Articles tagged "Logical Reasoning"

This is the Best LSAT Blog Post Ever

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Manhattan Prep LSAT Blog - This is the Best LSAT Blog Post Ever by Matt Shinners

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While the LSAT tests a variety of concepts, three Logical Reasoning structures show up more often than all others. We call them the 3 Cs:

  • Conditional Logic
  • Causality
  • Comparisons

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LSAT Scaffolding Part II: Logical Reasoning

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blog-scaffold-iiDid you know that you can attend the first session of any of our online or in-person LSAT courses absolutely free? We’re not kidding! Check out our upcoming courses here.


Starting your LSAT prep can be a scary experience. You pick up a book and see all the complexity of the test at once. A long list of LR question types; many variations of logic games; Reading Comprehension, chapter after chapter! It’s a lot to take in, and most places that break the test down into categories like to impress with their long and exhaustive list.

 

This series of three blog posts—one for each section—will break down the LSAT at a much higher level. It’s important to start with a strong scaffold for the section.
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Here’s Where to Start Your LSAT Prep

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blog-startlsatWhen you first begin preparing to take the LSAT, it certainly feels like there is a lot—too much—to take in. There are dozens of practice tests; dozens, if not hundreds, of websites; and dozens of strategy guides! Where do you begin?!?! Read more

#MovieFailMondays: Independence Day (or, How Movies Can Teach You About Logical Fallacies and Help You Ace the LSAT)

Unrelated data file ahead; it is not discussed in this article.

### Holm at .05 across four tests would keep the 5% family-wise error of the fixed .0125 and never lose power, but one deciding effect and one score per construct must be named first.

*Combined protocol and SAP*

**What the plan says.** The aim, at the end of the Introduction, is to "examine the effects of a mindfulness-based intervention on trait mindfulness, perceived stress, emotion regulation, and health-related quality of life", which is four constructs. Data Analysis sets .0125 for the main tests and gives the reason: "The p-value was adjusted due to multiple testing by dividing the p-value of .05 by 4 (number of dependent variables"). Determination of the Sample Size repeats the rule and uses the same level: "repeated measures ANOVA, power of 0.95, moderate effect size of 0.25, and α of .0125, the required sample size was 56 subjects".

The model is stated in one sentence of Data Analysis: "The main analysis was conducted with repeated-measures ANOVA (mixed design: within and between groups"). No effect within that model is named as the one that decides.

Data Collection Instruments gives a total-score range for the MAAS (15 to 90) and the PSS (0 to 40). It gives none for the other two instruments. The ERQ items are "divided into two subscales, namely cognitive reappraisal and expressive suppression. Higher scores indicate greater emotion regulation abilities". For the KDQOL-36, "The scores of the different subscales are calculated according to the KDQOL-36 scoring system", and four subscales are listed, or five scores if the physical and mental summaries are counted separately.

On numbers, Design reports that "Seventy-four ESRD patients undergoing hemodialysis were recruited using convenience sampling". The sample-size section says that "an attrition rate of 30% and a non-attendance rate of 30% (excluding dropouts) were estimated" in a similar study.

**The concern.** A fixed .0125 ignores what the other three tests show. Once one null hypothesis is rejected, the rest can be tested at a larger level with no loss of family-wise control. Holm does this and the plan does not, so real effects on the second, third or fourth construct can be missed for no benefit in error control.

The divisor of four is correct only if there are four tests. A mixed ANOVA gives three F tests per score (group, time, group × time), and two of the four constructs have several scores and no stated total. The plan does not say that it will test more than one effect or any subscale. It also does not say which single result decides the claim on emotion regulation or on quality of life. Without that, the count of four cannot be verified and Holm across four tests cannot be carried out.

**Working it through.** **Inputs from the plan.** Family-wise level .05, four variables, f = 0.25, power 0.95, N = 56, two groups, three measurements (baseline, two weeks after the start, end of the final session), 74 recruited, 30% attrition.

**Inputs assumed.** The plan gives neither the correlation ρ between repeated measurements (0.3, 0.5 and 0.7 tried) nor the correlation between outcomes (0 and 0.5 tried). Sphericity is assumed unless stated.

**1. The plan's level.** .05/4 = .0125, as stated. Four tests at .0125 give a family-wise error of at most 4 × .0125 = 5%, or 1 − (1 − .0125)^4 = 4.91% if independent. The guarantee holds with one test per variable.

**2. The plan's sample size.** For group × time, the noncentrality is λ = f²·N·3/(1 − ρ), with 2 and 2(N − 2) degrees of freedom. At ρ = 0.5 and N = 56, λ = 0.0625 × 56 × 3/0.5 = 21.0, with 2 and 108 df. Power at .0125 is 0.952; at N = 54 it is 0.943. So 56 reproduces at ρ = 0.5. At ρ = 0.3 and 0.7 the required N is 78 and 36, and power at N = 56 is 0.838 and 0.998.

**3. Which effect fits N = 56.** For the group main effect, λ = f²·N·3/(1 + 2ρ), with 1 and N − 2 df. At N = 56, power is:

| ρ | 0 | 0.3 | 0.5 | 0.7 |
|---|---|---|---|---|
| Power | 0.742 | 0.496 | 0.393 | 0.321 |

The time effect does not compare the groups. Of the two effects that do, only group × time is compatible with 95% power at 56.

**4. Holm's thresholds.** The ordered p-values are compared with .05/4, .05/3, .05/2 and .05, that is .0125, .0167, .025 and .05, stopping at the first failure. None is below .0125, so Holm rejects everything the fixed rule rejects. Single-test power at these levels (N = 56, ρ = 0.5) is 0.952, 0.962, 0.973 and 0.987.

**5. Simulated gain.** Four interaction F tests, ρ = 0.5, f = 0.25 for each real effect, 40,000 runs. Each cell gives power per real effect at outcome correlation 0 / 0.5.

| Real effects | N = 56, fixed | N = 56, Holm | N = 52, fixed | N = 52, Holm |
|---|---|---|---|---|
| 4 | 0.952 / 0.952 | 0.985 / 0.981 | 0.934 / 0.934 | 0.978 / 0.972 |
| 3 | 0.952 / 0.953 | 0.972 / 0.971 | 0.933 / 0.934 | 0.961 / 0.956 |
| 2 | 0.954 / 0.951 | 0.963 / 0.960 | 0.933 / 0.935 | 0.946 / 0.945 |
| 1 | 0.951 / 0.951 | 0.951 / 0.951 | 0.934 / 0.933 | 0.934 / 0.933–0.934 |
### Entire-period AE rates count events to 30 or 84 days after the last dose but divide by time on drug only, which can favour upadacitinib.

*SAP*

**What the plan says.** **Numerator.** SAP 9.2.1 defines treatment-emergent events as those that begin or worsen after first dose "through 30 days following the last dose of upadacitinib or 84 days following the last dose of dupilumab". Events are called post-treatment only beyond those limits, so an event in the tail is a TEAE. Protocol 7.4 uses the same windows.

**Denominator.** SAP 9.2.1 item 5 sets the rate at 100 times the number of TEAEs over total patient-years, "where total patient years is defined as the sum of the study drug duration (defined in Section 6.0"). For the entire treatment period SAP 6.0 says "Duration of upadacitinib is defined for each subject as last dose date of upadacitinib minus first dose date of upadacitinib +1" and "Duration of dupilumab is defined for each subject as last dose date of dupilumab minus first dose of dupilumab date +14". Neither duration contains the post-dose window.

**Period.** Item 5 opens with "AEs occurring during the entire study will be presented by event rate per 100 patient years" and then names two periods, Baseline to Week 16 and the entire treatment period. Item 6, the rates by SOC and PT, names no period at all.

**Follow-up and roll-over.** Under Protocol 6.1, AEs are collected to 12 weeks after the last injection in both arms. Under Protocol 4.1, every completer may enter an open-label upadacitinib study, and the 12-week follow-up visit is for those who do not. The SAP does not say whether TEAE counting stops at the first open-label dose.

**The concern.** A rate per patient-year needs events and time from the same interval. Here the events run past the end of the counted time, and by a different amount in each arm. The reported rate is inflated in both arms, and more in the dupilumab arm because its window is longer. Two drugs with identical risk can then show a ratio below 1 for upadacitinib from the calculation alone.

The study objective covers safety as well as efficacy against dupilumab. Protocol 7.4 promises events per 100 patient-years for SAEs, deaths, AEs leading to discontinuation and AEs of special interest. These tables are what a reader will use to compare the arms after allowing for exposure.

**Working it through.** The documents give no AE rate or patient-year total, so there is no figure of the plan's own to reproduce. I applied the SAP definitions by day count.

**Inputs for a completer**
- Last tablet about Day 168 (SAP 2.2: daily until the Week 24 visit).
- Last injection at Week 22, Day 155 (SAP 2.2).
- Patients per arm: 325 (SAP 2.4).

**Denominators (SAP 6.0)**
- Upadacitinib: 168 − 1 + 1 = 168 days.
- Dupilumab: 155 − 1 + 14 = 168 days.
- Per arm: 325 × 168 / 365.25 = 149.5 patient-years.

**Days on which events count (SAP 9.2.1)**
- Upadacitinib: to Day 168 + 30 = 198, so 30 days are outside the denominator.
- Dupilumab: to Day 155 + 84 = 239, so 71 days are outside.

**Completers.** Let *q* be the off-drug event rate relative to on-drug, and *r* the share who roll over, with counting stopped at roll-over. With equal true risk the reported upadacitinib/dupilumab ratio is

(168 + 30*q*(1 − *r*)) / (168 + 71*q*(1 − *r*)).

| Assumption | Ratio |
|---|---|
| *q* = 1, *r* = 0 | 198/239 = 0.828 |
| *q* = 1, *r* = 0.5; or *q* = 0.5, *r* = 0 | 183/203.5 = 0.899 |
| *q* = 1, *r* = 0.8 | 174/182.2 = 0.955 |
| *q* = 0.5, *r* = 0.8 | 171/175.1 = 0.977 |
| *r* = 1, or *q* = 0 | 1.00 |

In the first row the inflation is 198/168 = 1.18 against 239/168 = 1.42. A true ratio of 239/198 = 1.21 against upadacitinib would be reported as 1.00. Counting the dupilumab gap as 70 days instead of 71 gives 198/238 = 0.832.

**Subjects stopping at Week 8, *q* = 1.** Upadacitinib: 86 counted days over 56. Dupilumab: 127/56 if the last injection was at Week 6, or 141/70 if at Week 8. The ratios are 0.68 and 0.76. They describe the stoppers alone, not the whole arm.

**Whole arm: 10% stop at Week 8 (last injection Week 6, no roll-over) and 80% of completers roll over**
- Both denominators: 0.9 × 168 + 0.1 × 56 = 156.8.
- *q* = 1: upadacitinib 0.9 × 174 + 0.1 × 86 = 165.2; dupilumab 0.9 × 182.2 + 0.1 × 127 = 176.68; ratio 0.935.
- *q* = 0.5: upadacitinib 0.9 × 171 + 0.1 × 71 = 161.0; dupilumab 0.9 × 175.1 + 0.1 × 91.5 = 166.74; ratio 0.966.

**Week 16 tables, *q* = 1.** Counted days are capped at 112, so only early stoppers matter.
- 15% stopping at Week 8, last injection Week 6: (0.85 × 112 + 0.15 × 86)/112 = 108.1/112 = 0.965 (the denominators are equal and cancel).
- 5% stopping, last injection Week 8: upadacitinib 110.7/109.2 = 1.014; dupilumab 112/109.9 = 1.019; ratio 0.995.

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blog-IDEach week, we analyze a movie that illustrates a logical fallacy you’ll find on the LSAT. Who said Netflix can’t help you study? 🎥📖

Readers, you’re in for a treat today. We’re going to examine an all-time classic, point out a huge flaw in the movie, and look at a deleted scene that functions as an answer to a completely different type of LSAT question! Read more

LSAT Logical Reasoning: Links vs. Objections

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blog-linksLogical Reasoning is a multi-faceted LSAT section with many, many different things going on.

Logical Reasoning is also a highly repetitive section with very few things going on.

Dickens I’m not.

What do I mean by this apparent contradiction? Read more

#MovieFailMondays: Star Wars Episode IV: A New Hope (or, How Movies Can Teach You About Logical Fallacies and Help You Ace the LSAT)

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Blog-ANewHopeEach week, we analyze a movie that illustrates a logical fallacy you’ll find on the LSAT. Who said Netflix can’t help you study? 🎥📖